Naso - 5779
Numbers 4:21 – 7:89
Naso is a smorgasbord of seemingly (but not really) random topics leading up to the consecration of the Mishkan (the Sanctuary): a census of some of the Levitical clans, what to do with ritually unclean people, how to handle accusations of adultery (with the strange ritual of the sotah), the rules and restrictions of the Nazarite and the famous three-part priestly benediction.
This week let’s focus on the nazir – the one who takes the Nazarite vow and pursues holiness in the extreme. The Hebrew word for holy, kadosh, literally means, “set apart for God.” The nazir is someone who takes a vow to set themselves apart either for a specific period of time, or for their entire life. Once the vow has been taken, there are three restrictions: they may not cut their hair, drink wine or come into contact with the dead.
If the purpose of being a nazir is to remove all distractions so that the nazir can focus only on God and holiness, then there is a certain logic to these restrictions. Coming into contact with the dead naturally leads us to consider our own mortality. If we are thinking about ourselves, then we are not thinking about God. Similarly, grooming oneself could also be a distraction from God. Plus, the long hair of the nazir would make them easy to spot – alerting others to respect their special status. Finally, drinking wine does not exactly clear the mind. How can we be holy if we are drunk?
Being nazir may lead to an intensification of holiness, but it is an extreme act, and despite its clear depiction in Torah, is rarely if ever seen today. On the contrary, the rabbis ordained that holy days and life cycle celebrations be sanctified with the kiddush (literally “the holy prayer”) over wine.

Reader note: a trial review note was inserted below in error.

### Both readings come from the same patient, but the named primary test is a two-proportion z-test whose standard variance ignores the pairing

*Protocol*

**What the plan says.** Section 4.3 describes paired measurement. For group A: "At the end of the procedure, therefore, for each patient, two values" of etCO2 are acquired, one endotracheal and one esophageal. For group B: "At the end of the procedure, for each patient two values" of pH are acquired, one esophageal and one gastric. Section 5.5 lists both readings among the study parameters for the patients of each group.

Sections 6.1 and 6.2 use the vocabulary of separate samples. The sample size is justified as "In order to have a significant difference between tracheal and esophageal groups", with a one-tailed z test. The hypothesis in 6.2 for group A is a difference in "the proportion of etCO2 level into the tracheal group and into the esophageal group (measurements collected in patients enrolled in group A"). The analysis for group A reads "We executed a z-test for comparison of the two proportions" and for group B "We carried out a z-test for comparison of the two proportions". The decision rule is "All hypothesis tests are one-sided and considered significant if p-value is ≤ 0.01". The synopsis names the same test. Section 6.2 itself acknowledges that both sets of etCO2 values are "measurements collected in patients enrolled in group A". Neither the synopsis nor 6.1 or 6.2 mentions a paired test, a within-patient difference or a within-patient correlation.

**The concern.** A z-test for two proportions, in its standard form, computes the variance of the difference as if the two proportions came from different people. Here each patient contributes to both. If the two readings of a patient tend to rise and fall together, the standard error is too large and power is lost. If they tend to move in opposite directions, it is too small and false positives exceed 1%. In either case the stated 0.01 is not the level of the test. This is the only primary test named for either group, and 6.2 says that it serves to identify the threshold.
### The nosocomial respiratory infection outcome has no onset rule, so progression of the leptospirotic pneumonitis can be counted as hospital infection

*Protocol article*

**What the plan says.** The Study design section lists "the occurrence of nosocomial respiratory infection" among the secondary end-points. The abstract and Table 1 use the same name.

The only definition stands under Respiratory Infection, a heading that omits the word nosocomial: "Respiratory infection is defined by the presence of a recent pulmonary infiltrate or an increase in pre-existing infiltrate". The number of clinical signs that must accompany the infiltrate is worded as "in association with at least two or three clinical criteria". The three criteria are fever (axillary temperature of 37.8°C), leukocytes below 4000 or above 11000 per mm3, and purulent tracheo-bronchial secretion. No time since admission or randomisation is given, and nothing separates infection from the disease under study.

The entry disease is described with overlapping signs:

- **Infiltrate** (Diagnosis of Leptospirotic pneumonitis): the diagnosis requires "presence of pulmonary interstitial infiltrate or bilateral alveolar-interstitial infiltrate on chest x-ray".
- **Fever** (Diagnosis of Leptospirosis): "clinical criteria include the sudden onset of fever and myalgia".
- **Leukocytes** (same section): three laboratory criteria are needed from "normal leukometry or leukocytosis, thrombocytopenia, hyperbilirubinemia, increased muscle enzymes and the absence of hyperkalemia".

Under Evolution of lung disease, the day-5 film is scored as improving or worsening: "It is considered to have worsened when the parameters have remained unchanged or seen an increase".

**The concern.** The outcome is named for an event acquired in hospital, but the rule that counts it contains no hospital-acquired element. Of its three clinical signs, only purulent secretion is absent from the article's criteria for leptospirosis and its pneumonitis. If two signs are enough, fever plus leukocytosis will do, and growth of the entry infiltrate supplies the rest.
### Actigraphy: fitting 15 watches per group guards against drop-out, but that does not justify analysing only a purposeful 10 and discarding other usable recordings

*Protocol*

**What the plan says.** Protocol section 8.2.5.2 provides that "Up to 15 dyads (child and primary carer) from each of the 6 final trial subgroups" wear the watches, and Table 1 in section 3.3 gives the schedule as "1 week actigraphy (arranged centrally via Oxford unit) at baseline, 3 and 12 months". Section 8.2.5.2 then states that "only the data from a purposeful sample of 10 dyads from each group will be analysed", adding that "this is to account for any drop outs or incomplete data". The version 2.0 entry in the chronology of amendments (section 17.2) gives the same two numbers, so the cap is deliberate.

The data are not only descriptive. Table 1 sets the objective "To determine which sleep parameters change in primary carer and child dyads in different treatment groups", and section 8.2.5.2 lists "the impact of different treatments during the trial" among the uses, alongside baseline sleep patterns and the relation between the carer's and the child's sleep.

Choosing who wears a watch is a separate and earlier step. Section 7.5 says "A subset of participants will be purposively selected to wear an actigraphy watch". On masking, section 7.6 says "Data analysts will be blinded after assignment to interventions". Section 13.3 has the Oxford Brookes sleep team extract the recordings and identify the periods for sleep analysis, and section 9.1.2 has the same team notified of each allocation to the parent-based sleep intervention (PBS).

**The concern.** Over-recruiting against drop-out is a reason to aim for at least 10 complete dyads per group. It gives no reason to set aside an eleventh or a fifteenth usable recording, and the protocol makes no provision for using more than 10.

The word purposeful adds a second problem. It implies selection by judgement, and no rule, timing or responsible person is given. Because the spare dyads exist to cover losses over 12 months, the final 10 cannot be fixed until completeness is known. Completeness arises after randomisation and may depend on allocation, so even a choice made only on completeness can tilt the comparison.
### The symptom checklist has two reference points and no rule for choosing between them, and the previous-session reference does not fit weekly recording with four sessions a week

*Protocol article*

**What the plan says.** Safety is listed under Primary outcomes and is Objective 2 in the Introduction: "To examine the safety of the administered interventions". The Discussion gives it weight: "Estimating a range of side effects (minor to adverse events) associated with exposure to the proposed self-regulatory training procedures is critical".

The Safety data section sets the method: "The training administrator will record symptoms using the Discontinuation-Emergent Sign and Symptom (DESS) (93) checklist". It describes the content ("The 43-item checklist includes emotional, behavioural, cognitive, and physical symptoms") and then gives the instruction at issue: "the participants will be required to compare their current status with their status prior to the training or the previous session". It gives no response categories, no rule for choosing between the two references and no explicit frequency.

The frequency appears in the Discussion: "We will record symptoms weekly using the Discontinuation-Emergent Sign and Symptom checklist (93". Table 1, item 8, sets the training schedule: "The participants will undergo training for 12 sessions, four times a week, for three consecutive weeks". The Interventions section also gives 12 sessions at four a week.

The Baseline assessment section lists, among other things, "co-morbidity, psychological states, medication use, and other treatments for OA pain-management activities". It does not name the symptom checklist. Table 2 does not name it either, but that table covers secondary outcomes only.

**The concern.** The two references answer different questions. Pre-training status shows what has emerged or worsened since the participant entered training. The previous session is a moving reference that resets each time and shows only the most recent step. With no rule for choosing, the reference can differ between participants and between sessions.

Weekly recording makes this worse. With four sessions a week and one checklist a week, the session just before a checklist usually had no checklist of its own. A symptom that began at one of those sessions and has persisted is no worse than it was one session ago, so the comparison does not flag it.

How can this be? How can drinking wine lead to holiness when the Torah says abstaining from wine leads to holiness?
The rabbis devoted an entire tractate of the Talmud to this question and continued to argue it well into the medieval period. In the end, the consensus suggests that different people require different paths. As a general rule, the rabbis advocated the path of moderation. They understood how an extreme approach to piety could lead to religious extremism. However, they allowed that some people, perhaps because they were spiritually unstable (either on a temporary or permanent basis), needed the rigidity of the nazir’s vow as a spiritual counterbalance.
For the rest of us, the vast majority, they offer a different approach. Rabbi Eliezar HaKappar taught that asceticism is not a path to holiness, but rather is a sin, because wine is a pleasure which comes from God’s creation. He wrote: “from this we may infer that if one who denies himself the enjoyment of wine is called a sinner, all the more so one who denies himself the enjoyment of other pleasures of life.”
Not that he was a Hedonist, far from it! The rabbis were, after all, passionate about moderation. Rather, Eliezar recognized that every pleasure of life is a gift from God. For us, pursuing a life of holiness does not require withdrawal from the world, but the opposite. Our task is to orient ourselves towards God through gratitude, recognizing the Divine in all the good which surrounds and permeates our lives. So, eat, drink and enjoy! And offer thanks to the One who so generously made every bit of it possible.